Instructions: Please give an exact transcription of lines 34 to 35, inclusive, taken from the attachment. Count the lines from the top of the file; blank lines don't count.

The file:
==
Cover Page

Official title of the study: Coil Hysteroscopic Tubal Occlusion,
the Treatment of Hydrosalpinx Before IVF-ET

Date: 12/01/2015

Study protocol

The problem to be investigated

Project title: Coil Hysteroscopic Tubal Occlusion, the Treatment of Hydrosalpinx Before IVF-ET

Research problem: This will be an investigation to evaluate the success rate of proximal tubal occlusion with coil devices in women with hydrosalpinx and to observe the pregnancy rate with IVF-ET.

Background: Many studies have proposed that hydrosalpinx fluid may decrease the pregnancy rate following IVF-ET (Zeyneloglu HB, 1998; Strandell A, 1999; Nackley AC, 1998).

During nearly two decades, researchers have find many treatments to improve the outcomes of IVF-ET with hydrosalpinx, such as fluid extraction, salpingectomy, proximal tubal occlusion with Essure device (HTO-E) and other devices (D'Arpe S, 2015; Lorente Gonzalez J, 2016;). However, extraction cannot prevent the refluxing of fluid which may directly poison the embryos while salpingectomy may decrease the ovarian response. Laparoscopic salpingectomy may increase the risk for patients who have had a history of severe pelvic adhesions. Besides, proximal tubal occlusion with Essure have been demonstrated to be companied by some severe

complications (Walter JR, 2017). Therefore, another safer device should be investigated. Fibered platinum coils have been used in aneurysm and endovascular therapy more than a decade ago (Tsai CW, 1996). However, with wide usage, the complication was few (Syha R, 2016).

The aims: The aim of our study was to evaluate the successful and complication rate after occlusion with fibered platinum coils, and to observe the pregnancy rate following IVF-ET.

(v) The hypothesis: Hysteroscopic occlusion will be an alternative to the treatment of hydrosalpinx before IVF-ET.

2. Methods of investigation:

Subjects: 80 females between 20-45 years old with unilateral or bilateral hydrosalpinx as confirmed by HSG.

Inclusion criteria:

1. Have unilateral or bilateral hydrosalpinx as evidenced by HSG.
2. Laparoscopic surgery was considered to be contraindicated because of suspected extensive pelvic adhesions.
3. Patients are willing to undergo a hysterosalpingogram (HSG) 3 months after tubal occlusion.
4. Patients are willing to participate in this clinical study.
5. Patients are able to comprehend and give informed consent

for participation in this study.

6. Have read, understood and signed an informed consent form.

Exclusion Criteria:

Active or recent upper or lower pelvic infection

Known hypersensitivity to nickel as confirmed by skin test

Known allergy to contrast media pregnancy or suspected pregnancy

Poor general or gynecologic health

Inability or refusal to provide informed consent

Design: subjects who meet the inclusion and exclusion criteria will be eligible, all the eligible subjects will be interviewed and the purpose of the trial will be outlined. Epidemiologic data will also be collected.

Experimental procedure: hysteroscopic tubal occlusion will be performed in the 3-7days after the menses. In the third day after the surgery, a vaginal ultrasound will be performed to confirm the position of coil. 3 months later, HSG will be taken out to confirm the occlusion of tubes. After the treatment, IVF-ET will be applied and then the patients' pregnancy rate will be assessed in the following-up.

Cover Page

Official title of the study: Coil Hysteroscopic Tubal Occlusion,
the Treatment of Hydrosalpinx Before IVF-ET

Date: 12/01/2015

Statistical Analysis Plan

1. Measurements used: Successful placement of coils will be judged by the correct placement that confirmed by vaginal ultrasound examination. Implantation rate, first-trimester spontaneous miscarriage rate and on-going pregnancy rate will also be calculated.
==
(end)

the Treatment of Hydrosalpinx Before IVF-ET

Date: 12/01/2015